When do I become eligible for benefits?
- As a worker: You must work and pay Social Security taxes for at least 10 years (40 quarters), and be at least 62 years old.
- As a spouse or divorced spouse: You must be at least 62 years old. If you are divorced, you must have been married to your ex-spouse for at least 10 years and currently be unmarried.
- As a widow: You must be at least 60 years old (unless you are disabled in which case you can claim your benefit as early as age 50). If you are divorced, you can claim the survivors benefit if you were married at least 10 years and are currently unmarried (unless you remarried after age 60).
If I qualify for more than one benefit, can I receive the total amount of both?
No. You will receive the benefit amount that provides you with the higher monthly benefit, but you do not receive both benefits added together.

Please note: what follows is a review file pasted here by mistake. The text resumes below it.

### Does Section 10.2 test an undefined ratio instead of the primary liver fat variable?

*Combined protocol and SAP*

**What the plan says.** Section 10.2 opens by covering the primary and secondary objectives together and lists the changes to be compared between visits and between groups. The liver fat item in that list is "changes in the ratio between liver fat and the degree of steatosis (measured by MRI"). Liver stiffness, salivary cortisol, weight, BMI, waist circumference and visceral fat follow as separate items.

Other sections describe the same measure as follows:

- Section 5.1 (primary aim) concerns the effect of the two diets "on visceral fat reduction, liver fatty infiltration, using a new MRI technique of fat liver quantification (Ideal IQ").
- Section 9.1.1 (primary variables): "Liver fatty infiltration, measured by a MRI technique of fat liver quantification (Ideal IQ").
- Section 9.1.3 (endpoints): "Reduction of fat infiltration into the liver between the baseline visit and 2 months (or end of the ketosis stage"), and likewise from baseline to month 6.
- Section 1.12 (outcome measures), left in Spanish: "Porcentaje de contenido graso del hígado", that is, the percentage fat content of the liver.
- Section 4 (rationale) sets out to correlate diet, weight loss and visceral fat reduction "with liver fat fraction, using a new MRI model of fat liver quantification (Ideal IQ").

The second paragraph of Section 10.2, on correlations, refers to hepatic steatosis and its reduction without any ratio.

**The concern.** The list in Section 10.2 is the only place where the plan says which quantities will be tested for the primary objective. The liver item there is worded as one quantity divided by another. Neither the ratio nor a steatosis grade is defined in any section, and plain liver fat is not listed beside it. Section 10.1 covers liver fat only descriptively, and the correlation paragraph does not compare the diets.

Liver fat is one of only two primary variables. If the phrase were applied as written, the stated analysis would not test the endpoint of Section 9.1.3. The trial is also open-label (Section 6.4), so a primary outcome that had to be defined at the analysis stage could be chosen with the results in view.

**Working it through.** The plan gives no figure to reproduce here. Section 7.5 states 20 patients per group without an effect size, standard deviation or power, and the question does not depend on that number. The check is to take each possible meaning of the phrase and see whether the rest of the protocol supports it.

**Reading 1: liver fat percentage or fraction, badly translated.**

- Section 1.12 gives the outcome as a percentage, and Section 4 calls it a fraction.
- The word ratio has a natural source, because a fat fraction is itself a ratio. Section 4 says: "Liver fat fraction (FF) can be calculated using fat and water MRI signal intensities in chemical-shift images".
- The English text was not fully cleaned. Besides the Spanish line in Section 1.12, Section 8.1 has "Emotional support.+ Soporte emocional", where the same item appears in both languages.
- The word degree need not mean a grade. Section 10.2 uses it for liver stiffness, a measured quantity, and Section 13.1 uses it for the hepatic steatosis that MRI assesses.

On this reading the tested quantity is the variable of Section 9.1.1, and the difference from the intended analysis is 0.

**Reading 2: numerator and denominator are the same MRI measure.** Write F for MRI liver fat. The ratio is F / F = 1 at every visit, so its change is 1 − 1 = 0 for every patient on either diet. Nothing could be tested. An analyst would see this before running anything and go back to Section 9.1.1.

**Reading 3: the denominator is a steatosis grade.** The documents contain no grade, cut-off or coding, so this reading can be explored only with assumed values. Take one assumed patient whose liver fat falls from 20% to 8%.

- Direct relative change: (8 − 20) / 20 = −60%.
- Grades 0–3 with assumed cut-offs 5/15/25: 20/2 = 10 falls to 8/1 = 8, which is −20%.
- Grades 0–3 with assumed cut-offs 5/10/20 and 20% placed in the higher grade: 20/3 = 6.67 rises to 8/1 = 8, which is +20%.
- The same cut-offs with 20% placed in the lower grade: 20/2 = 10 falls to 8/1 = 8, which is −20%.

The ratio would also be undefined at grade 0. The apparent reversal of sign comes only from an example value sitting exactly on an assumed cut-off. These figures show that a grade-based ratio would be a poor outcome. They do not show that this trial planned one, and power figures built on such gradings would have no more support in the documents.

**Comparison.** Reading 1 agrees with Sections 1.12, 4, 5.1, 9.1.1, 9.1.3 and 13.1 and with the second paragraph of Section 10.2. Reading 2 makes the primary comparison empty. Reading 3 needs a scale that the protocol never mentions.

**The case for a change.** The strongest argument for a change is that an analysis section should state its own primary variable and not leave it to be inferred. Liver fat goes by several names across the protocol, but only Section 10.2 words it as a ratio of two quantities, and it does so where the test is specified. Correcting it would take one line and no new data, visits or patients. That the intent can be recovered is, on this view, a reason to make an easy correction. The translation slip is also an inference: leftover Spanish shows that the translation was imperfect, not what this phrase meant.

When can I receive Social Security retirement benefits?
You may receive full benefits at “full retirement age.” Full retirement age is increasing gradually until it reaches age 67 for those who were born 1960 or later. See the chart below.
|Year of Birth||Full Retirement Age|
|1937 or earlier||65|
|1938||65 and 2 months|
|1939||65 and 4 months|
|1940||65 and 6 months|
|1941||65 and 8 months|
|1942||65 and 10 months|
|1955||66 and 2 months|
|1956||66 and 4 months|
|1957||66 and 6 months|
|1958||66 and 8 months|
|1959||66 and 10 months|
|1960 or later||67|
What happens to my benefit if I claim early?
If you start your benefits early, your benefits are reduced permanently. Your benefit is reduced about one-half of one percent for each month you start your Social Security before your full retirement age. For example, if your full retirement age is 67 and you sign up for Social Security when you are 62, you would only get 70% percent of your full benefit.